Training Children as Ministers of Grace

Children are open to vanity as to all other evil dispositions possible to human nature. They must be educated to give and to help without any notion that to do so is goodness on their part. It is very easy to keep them in the attitude of mind natural to a child, that to serve is promotion to the person who serves for indeed he has no absolute claim to be in a position to pour benefits upon another. The child's range of sympathy must be widened, his love must go out to far and near, rich and poor; distress abroad and distress at home should appeal to him equally; and always he should give some manner of help at real cost to himself. Charlotte Mason, Parents and Children, 66.
Charlotte Mason evokes several principles in her call for children to serve:
• Service is a deliberate work – they must be educated. Children must see adults serve and must be given some instructions on how to serve. What must a young person know about visiting the elderly at an assisted living home? How might they give? How might they help?
• Service widens one’s sympathy - love must go out to far and near, rich and poor; distress abroad and distress at home. Children must be informed about the persons they are visiting. What are their distresses?
• Service involves self-sacrifice - some manner of help at real cost to himself. What is the personal cost? Discomfort? Time? Work?

An Ambleside teacher shares his experience with service:
Over this school year my ten and eleven year old children have been going to a local nursing home once a month.  There have been several interactions between students and residents that demonstrate the presence of God in these visits.  I would like to share one such occurrence.  The residents range in ability, some able to communicate well and others only able to utter a moan or move a few fingers. 

The first time we went I knew it would be uncomfortable for some of the students.  Most adults have trouble being genuine at these places.  Many students were shy and unwilling to touch the residents’ hands or even the game pieces they had touched.  When we got back to school after the first visit one boy asked why we went there.  “They can barely stay awake,” he said, with many other students agreeing.  As a class we discussed these things not in an attempt to win over the cynics but to actually ponder the legitimate question from the mind of a child.  ‘What a glorious question for a young mind to struggle with,’ I thought to myself.  The ‘least of these’ teachings given to us by the Savior had an application now and we read several scriptures where Jesus cared for those that were ignored by others.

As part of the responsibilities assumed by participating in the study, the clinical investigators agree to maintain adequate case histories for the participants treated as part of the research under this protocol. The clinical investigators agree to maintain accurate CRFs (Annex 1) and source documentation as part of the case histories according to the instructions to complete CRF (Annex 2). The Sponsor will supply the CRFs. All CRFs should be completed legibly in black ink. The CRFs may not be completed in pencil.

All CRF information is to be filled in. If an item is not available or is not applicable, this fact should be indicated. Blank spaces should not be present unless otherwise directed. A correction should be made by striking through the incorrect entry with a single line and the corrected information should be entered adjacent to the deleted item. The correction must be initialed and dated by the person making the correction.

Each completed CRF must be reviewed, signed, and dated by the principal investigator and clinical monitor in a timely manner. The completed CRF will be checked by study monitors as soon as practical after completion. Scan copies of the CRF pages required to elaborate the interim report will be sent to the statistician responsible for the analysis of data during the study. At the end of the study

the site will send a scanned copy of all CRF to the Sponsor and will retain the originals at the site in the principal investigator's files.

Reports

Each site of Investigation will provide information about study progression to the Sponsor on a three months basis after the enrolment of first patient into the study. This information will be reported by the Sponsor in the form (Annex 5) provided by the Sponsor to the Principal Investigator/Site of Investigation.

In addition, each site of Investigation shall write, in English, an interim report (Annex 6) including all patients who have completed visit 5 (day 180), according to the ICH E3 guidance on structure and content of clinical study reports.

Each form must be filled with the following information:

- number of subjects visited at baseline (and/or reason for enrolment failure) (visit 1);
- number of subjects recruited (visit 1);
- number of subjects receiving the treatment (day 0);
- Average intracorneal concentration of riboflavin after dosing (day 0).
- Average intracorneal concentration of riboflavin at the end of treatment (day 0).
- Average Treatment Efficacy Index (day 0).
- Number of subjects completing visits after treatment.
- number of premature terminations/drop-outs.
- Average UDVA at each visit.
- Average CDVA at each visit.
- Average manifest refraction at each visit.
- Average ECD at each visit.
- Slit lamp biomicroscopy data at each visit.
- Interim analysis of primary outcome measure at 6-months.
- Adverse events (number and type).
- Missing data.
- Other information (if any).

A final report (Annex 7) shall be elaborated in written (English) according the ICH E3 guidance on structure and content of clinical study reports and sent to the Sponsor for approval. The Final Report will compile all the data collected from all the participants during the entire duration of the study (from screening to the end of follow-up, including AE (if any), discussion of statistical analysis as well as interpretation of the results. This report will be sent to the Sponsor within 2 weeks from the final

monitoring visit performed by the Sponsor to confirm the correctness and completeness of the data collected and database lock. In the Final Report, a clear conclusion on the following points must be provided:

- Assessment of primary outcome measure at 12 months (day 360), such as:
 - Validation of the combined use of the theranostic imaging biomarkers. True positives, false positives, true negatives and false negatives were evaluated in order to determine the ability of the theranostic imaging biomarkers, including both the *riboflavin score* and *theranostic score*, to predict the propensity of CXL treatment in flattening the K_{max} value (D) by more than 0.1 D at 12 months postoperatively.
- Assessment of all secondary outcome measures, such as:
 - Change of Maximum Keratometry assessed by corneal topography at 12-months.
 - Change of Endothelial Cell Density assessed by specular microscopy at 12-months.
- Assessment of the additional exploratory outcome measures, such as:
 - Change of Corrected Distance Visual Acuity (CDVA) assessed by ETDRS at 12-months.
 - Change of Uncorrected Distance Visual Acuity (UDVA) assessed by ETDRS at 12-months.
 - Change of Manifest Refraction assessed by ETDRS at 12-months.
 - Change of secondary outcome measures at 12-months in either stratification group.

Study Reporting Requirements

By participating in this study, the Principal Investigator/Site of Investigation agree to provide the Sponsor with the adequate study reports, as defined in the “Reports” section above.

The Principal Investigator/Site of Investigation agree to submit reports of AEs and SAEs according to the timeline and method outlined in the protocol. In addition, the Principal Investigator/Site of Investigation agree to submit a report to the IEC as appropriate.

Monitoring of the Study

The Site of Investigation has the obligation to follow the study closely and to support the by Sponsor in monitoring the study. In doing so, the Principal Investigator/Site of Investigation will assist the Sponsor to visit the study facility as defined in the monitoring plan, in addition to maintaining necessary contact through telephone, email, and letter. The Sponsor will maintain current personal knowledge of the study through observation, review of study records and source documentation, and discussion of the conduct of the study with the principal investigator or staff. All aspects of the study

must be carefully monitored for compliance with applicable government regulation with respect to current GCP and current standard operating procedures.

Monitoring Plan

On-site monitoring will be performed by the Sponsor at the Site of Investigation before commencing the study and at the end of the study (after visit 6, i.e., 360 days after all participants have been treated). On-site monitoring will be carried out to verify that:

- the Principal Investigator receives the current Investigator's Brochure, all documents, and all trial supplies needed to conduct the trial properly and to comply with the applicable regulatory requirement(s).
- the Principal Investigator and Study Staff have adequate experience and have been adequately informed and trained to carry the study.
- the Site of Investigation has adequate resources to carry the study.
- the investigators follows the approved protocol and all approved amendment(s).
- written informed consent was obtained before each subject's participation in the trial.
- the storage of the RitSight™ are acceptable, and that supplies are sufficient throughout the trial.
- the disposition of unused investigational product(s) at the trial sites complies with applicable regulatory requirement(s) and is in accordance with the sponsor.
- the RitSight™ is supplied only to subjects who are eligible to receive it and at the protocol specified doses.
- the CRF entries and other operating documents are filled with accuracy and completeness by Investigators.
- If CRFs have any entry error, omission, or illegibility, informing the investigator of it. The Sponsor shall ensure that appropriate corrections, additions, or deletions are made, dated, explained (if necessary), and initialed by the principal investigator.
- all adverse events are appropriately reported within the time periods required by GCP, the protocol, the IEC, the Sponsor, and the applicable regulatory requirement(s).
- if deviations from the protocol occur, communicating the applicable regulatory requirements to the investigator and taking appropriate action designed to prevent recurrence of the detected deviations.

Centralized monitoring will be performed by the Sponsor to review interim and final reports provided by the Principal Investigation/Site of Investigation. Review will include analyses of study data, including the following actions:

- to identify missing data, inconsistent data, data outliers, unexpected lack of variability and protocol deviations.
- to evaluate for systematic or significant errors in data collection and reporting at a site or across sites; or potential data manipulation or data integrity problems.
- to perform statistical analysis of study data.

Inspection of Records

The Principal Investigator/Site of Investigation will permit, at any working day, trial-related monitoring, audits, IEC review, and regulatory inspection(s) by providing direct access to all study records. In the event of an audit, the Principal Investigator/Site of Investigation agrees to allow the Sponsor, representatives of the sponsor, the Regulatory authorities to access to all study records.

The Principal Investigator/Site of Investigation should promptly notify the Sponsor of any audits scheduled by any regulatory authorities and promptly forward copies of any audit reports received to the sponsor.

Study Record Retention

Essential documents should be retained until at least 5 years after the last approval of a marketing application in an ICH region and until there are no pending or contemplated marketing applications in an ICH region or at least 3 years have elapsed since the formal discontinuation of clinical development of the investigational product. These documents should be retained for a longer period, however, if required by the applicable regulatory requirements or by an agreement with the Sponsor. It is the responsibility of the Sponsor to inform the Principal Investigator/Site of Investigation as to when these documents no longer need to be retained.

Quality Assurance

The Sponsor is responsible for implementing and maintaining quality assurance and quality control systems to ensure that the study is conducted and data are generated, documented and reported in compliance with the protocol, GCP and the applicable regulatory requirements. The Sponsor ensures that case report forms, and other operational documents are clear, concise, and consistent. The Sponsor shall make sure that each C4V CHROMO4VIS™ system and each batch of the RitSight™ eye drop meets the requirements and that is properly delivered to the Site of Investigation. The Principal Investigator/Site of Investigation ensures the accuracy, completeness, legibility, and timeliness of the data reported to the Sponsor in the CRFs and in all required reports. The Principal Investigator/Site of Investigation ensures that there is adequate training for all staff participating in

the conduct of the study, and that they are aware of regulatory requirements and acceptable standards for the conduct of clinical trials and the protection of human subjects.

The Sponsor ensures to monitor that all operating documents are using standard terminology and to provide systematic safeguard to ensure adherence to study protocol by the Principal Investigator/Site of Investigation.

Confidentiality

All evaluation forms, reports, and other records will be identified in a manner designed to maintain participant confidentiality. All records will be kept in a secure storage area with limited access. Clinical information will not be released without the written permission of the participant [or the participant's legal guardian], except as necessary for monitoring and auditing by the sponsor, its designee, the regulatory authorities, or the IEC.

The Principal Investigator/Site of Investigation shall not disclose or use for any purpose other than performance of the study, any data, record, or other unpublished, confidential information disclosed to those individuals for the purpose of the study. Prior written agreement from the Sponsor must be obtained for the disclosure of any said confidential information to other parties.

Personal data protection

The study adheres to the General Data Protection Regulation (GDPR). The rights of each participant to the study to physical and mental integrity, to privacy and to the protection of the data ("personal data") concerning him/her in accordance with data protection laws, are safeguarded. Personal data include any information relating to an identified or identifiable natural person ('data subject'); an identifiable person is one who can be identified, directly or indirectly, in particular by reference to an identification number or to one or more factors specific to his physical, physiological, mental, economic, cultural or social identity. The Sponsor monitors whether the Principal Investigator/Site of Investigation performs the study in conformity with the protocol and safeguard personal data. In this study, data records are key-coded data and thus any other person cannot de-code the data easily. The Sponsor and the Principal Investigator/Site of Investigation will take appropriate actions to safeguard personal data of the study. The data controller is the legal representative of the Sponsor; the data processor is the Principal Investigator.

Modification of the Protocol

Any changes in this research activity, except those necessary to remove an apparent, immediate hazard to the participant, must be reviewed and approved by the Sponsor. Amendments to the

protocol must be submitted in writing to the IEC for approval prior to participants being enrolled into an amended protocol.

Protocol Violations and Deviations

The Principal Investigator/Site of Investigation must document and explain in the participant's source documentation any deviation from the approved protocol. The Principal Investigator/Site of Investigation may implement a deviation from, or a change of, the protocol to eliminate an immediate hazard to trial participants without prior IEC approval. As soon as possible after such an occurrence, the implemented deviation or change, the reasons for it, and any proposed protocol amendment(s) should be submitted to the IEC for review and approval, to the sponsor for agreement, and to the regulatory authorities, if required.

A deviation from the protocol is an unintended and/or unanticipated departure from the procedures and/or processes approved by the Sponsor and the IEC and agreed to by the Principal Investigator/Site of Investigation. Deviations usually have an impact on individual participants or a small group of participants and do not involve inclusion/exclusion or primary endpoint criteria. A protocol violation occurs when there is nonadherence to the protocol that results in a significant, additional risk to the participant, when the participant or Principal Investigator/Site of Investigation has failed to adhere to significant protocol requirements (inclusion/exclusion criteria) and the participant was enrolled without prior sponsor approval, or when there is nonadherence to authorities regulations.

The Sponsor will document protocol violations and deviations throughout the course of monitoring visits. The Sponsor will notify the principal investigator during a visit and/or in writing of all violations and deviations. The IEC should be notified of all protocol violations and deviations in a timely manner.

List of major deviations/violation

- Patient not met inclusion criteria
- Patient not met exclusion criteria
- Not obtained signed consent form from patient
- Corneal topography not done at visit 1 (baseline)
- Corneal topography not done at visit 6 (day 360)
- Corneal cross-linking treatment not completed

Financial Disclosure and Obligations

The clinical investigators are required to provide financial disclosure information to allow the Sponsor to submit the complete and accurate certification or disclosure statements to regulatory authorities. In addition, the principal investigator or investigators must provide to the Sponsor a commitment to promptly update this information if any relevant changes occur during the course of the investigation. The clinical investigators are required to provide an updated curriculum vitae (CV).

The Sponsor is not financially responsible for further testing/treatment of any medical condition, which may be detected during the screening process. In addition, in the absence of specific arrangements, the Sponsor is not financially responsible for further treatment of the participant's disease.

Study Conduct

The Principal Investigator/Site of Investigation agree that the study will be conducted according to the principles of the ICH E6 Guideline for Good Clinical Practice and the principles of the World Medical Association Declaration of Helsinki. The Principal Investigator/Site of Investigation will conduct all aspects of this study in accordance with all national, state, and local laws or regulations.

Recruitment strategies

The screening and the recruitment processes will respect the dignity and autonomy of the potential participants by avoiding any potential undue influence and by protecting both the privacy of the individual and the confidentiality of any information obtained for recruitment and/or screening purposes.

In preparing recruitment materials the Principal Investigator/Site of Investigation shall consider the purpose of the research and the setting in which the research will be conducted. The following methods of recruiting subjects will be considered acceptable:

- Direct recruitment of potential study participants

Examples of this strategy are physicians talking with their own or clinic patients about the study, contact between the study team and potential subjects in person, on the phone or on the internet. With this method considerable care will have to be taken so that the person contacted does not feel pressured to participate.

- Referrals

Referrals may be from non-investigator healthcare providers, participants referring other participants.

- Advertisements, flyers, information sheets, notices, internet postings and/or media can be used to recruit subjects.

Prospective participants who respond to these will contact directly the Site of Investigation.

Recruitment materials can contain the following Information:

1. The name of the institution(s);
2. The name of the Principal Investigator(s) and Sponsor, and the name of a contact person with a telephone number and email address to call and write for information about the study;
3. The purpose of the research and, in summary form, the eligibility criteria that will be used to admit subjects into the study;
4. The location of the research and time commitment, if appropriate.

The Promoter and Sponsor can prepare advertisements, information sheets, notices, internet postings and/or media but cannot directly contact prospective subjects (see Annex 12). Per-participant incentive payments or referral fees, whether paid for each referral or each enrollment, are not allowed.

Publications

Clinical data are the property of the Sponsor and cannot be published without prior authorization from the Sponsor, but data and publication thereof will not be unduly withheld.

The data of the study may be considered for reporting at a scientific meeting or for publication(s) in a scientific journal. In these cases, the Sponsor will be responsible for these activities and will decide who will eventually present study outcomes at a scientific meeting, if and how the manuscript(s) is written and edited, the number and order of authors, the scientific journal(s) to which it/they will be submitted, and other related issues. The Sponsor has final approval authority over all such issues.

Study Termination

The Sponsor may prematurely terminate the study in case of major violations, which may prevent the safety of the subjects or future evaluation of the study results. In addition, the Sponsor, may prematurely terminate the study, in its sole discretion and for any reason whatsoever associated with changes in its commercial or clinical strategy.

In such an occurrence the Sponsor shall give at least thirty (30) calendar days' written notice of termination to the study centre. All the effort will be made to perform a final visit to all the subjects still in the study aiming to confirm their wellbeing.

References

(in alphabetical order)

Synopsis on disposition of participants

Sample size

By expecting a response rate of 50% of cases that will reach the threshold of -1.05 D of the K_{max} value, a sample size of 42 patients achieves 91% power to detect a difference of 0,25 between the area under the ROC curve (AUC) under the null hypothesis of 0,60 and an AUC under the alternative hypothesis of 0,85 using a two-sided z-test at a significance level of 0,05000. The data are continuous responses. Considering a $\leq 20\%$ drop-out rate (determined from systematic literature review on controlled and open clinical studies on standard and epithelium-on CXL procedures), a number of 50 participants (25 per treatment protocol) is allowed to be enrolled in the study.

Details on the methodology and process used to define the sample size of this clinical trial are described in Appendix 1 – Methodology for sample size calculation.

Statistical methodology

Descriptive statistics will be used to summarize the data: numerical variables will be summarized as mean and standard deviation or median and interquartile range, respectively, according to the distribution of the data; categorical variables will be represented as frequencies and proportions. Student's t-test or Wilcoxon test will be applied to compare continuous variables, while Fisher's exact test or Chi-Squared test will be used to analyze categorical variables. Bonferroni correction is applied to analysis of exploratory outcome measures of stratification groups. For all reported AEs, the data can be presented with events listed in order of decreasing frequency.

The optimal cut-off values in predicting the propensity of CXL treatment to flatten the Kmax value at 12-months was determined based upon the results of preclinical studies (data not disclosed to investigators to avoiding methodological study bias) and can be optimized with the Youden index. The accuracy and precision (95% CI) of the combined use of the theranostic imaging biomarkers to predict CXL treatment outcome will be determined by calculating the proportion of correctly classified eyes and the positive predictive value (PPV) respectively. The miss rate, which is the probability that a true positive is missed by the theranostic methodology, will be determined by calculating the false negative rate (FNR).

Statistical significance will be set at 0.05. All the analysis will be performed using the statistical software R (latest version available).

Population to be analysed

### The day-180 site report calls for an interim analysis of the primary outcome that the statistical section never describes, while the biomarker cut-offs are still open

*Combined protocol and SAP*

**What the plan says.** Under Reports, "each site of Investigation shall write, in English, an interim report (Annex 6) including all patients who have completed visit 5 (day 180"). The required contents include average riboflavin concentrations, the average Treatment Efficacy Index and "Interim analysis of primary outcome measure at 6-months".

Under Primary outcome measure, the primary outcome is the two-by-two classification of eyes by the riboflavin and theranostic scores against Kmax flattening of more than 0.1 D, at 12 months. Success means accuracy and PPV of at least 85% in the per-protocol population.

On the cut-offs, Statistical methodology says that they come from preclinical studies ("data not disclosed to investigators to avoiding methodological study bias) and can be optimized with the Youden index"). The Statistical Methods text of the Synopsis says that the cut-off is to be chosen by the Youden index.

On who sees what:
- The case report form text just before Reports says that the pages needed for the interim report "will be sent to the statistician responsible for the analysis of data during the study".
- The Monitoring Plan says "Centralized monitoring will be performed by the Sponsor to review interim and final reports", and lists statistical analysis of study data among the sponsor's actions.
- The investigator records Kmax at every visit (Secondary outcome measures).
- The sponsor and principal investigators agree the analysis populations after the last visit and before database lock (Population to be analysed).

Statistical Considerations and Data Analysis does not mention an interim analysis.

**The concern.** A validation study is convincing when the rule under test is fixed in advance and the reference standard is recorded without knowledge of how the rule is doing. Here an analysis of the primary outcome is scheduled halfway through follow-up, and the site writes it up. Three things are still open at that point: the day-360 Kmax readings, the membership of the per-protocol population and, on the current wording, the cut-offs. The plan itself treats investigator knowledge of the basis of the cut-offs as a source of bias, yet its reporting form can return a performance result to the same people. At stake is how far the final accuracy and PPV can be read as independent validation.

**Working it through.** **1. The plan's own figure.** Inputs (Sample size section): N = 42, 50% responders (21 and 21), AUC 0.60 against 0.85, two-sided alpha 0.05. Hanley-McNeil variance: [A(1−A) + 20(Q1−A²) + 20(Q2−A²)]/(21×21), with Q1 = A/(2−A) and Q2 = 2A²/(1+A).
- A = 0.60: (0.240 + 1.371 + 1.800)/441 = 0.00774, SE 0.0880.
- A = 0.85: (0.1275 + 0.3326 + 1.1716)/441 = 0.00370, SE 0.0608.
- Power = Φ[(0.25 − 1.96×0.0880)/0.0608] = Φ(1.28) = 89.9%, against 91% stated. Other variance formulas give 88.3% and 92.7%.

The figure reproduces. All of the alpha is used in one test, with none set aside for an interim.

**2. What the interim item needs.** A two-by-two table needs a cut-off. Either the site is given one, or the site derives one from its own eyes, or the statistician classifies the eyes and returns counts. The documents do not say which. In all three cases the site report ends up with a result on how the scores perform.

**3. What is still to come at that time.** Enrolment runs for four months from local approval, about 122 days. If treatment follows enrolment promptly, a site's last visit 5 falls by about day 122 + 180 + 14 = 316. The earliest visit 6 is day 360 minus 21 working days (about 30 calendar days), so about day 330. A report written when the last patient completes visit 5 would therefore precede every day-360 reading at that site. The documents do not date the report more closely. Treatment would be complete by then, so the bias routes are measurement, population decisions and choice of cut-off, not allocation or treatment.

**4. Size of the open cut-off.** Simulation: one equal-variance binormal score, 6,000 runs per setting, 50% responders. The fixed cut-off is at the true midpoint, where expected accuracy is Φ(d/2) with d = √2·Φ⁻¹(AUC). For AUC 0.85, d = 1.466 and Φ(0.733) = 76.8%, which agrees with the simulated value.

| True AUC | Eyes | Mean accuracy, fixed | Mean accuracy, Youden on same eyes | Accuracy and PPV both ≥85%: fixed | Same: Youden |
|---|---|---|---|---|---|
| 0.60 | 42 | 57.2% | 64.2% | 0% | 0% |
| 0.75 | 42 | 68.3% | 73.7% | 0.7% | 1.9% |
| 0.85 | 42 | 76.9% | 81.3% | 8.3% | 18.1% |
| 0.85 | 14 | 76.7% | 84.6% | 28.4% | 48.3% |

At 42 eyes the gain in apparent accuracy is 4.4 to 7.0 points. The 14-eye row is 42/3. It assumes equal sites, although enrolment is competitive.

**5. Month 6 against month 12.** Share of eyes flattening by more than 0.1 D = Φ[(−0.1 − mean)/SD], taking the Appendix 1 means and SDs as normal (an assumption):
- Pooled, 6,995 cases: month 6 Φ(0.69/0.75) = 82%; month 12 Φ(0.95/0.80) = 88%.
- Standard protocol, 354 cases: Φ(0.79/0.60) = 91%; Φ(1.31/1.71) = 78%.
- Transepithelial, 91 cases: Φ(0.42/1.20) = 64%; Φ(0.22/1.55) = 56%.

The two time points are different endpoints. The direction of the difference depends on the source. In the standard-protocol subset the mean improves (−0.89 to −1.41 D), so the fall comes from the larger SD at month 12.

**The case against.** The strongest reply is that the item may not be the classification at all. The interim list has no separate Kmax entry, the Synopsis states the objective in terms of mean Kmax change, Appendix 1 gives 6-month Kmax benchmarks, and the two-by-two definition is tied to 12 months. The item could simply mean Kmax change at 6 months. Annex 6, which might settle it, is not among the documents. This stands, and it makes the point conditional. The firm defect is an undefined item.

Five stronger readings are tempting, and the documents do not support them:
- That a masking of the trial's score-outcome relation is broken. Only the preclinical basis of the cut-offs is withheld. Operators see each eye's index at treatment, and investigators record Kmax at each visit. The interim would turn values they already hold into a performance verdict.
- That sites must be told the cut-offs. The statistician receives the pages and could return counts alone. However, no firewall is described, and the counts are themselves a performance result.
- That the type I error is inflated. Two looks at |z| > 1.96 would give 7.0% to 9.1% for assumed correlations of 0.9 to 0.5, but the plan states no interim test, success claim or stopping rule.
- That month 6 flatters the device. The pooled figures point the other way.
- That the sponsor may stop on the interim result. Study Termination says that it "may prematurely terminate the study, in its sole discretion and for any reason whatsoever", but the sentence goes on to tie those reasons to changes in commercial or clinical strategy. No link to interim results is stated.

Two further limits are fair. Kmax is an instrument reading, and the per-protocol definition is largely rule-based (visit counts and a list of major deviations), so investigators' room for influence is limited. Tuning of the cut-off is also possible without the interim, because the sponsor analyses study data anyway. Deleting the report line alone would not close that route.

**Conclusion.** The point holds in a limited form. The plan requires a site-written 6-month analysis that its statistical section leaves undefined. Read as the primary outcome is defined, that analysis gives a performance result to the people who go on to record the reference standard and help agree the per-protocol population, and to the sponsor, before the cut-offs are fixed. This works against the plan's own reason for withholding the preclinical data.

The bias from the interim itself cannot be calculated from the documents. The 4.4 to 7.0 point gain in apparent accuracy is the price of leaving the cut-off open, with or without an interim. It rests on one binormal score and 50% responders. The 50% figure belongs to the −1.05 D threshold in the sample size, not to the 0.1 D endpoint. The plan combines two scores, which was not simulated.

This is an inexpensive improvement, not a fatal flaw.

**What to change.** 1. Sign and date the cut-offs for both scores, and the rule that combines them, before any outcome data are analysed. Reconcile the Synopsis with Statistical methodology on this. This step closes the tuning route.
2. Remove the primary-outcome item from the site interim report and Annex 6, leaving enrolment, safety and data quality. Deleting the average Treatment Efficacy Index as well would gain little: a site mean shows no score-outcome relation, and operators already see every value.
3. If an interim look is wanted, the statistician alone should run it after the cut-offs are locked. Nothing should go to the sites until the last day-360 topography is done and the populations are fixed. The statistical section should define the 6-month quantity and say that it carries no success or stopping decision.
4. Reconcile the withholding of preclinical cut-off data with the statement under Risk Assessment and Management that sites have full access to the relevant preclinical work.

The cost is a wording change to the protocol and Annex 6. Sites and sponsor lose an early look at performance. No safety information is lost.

However, instead of thinking that it was our class caring for the ‘least of these’ I discovered I was wrong.  A student new to our school has had some past experiences with being bullied and on random days he may withdraw from others as a defense.  Our class happened to be visiting the elderly on one of these days.  When we arrived he tried to sit in the corner of the small room away from everyone.  I called him out into the hallway where I saw his hands trembling and tears in his eyes were on the verge of spilling over.  I did my best to help him regulate himself. 

To my surprise an elderly gentleman, who must had been watching, called the boy over to sit next to him.  The man was masterful at pulling the boy out of his anxious state.  He asked for help when he did not need it, used the boy’s name like he had known him for years, and clapped wildly when my student won a round of the game. The friendliness of this stranger almost brought me to tears, especially when he looked up at me and winked, as if to say, ‘I’ll help him out, Teach!’

Near our time to leave I always allow my students to go look at the fish tank on display. As they were enjoying the fish, I went to the man and thanked him for his kindness. I found out he had been an educator in New England as a younger man.  It was clear he was passionate about the life he lived pouring support into young people.  He told me about two boys he befriended while they were in middle school and his friendship with them continues to this day. I would have enjoyed continued talking with him, but I had to shorten the conversation to get back to my students. I thanked him again and as I stood I realized that it was the residents, even the invalids, which were serving us.  I went to each person and thanked him or her for playing with the children and asked the students to do the same.  I watched as the students went around the room thanking the residents.    It was not difficult to see that it was the elderly men and women that felt they had accomplished the service that day. 

At the beginning of each visit, the students walk down the hall, find a seat next to a resident, and start playing a game, interacting, and just being with them.  In the beginning, I thought we came to shine the light on those less fortunate than us.  I pitied them for the monotonous days, lack of visitors, and having to be wheeled everywhere. But now I see how God’s ways are so different yet much more perfect than our ways.  By coming to serve, we allowed them an opportunity to serve us and in so doing their sense of worth and value shone bright upon each of their faces.  These ministers of grace, both young and old are a revelation of the kingdom of heaven on earth.